The headlines hit me like a freight train.
The government—the Prime Minister himself—had declared the intention of making New Zealand predator-free by 2050. The impossible dream had suddenly switched tracks to become a possible reality. Or had April Fools’ Day shifted to July?
Up until now, “predator-free” has been the aspirational rallying cry of the zealous green few. It has had a “somewhere, over the rainbow” impracticality about it. Nice idea, but “tell him he’s dreamin’”. So for a government to endorse such an audacious goal was a startling development, to say the least.
In the hours following the announcement, “expert” opinion began to flow, mostly variations of “laudable goal, but…” with a list of the truly daunting obstacles that would have to be surmounted for the country to be rid of rats, possums and stoats (the official targets, omitting mice, weasels, ferrets and feral cats). Chief among them being the fact that eradicating pests in populated areas is orders of magnitude more difficult than clobbering them on uninhabited islands, as has just been done this year on the Antipodes through the Million Dollar Mouse campaign.
The government ministers making the announcement didn’t address this challenge at all. The early focus (up to 2025) will apparently be on offshore islands and selected conservation areas on the mainland. The expectation is that new technologies for pest eradication (including new toxins, biological control agents and gene-based strategies) will arise that make it possible to seek and destroy every last sewer rat and woolshed weasel from the two-thirds of the country that isn’t conservation land.
Opinion of a more acerbic nature also flowed freely in the hours after the announcement. The government’s move was a cynical ploy to deflect attention from its persistent underfunding of the Department of Conservation. It was a publicity stunt to take the public’s eye off ongoing environmental decline in freshwater. It was greenwash. And in dollar terms, a joke.
Let’s consider those dollars. The government plans to invest $28 million in a joint-venture company, Predator Free New Zealand Ltd, that will drive the project, sponsoring community groups that will be the primary boots-on-the-ground trappers and poisoners. In addition, it will make a one-for-two top-up to any funds raised by councils or the private sector for eradication efforts. How much is this in reality?
Politicians making the announcement were keen to draw a parallel with NASA’s space programme, especially since Sir Paul Callaghan had famously declared that predator-free status would be New Zealand’s “Apollo programme”. A glance at the relative government investment in each programme is salutary. At its height, in the mid-1960s, the US government was spending 0.75 per cent of GDP on the Apollo programme—$US150 billion in today’s money. The equivalent NZ government investment in making New Zealand predator-free would be about $NZ1.8 billion (based on NZ’s GDP in 2013, which was approximately $NZ240 billion). The $28 million the government has put on the table is a trifling 1.5 per cent of that amount.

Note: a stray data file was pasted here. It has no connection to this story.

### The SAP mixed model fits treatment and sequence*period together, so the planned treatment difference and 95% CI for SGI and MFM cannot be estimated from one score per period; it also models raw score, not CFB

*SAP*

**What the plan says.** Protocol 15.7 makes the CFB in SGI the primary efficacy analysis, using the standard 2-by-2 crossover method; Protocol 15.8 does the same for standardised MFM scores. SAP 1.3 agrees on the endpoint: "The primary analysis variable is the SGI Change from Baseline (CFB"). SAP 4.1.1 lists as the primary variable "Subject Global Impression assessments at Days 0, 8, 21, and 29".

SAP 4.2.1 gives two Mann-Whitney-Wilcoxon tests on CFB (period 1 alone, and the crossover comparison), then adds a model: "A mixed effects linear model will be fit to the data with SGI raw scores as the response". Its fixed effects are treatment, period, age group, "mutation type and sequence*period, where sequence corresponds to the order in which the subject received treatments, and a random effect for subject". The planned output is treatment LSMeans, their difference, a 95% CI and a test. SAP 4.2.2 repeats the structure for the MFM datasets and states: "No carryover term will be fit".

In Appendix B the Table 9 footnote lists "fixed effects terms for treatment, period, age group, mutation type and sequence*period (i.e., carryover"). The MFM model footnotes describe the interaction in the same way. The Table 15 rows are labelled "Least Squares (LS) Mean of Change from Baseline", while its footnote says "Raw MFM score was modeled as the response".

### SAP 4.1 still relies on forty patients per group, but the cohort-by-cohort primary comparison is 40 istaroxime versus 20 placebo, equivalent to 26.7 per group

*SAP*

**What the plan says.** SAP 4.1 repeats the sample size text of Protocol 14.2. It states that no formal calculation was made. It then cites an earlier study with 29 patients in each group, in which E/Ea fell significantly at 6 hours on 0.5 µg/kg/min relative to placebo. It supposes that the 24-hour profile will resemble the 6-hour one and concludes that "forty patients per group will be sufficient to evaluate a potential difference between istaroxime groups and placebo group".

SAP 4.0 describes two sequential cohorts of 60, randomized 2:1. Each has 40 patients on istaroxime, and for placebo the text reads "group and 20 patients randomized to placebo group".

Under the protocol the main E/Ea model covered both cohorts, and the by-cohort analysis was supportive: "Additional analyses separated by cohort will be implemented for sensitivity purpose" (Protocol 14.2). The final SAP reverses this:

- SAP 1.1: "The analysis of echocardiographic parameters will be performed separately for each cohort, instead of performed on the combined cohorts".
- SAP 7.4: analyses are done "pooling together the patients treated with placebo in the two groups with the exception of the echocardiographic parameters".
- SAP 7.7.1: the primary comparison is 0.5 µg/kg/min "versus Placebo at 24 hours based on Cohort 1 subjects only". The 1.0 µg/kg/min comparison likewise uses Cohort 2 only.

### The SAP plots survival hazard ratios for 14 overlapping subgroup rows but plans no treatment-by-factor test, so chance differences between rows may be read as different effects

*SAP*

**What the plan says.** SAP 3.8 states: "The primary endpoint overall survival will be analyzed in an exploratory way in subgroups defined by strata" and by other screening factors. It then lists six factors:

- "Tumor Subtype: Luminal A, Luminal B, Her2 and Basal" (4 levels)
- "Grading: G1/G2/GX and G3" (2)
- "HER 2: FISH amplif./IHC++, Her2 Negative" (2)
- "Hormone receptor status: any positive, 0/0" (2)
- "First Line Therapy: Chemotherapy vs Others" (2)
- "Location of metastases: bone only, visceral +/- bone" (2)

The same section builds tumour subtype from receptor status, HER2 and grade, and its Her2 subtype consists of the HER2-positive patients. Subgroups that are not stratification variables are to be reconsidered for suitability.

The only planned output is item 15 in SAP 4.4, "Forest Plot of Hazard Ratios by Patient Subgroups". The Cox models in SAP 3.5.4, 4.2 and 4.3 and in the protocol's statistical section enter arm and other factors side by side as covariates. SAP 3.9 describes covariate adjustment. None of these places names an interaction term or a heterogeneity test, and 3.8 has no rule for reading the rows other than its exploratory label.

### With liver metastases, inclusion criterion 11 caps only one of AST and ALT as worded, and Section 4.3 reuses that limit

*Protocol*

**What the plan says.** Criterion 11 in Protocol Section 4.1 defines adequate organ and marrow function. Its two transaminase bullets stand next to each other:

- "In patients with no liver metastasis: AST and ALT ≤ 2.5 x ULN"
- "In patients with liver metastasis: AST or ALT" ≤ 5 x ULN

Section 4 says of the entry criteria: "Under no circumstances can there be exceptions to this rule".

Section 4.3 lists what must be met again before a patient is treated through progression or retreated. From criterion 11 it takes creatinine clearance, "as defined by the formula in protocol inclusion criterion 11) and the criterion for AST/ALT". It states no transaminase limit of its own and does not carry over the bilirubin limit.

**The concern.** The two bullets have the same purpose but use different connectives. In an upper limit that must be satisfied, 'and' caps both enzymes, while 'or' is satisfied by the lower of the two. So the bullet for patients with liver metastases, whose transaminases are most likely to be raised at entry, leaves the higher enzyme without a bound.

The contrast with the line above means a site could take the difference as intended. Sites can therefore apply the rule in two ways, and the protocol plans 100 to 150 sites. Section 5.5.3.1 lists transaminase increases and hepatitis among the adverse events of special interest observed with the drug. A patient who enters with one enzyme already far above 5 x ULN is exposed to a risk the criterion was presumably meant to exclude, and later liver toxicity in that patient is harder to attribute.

Predator-free New Zealand may be Apollo-esque in aspiration, but not, it seems, in actual investment.
Some commentators have been quick to note that $28 million is only a touch more than the government spent on the flag referendum. This year’s Battle for our Birds—a single 1080 hit to boost the breeding chances of threatened bird species in forests where there has been a massive seeding of beech—will cost $21 million. The Antipodes mouse campaign’s budget is $4 million to rid a single pest species on an island the size of Rangitoto or Kapiti.
In 2015, a University of Auckland study led by predator expert James Russell estimated the cost of ridding New Zealand of predators to be $9 billion over 50 years, roughly $1000 per hectare. It’s hard to see how the government’s announcement puts us in that ballpark.
Oh, one other thing. Where is the “Treaty partner” in this nationally momentous initiative, considering (at the very least) that a good chunk of land currently occupied by predators is Māori land, and (more expansively) that Māori have kaitiaki/stewardship rights and responsibilities over the entirety of Aotearoa (as spelled out in the Waitangi Tribunal’s Wai 262 “flora and fauna” report, a report that seems to have made little impression on government policy)?
Apparently, the Treaty partner won’t have a seat on the board of directors of the new commercial entity, Predator Free New Zealand Limited. That board, said the Minister of Conservation, would be made up of government, private sector, and scientific “players”. The only time “iwi” (the favoured shorthand these days) appear in the government’s official statement is as part of the “team” who will get the job done. Good old tangata whenua, part of “team New Zealand”.
But let’s return to the big, bodacious dream: a land free of introduced predators. Can it be done—ecologically, socially, economically? I don’t have an answer, but I’m working to understand the issues and learn from the experts, and will report in a New Zealand Geographic feature later this year.
Meantime, here is how Russell and his colleagues concluded their 2015 paper, “Predator-Free New Zealand: Conservation Country”:
“Clearing predators from all of New Zealand may seem to be a fantasy, but 50 years ago, so did clearing predators from tiny, one-hectare Maria Island [the first New Zealand island to be cleared of rats]. With the right tools and social investment, history has shown what transformations can be achieved. We would be foolish not to imagine what can be achieved 50 years from now.”
If the government can imagine a predator-free future, that’s a huge step in believing the dream can come true.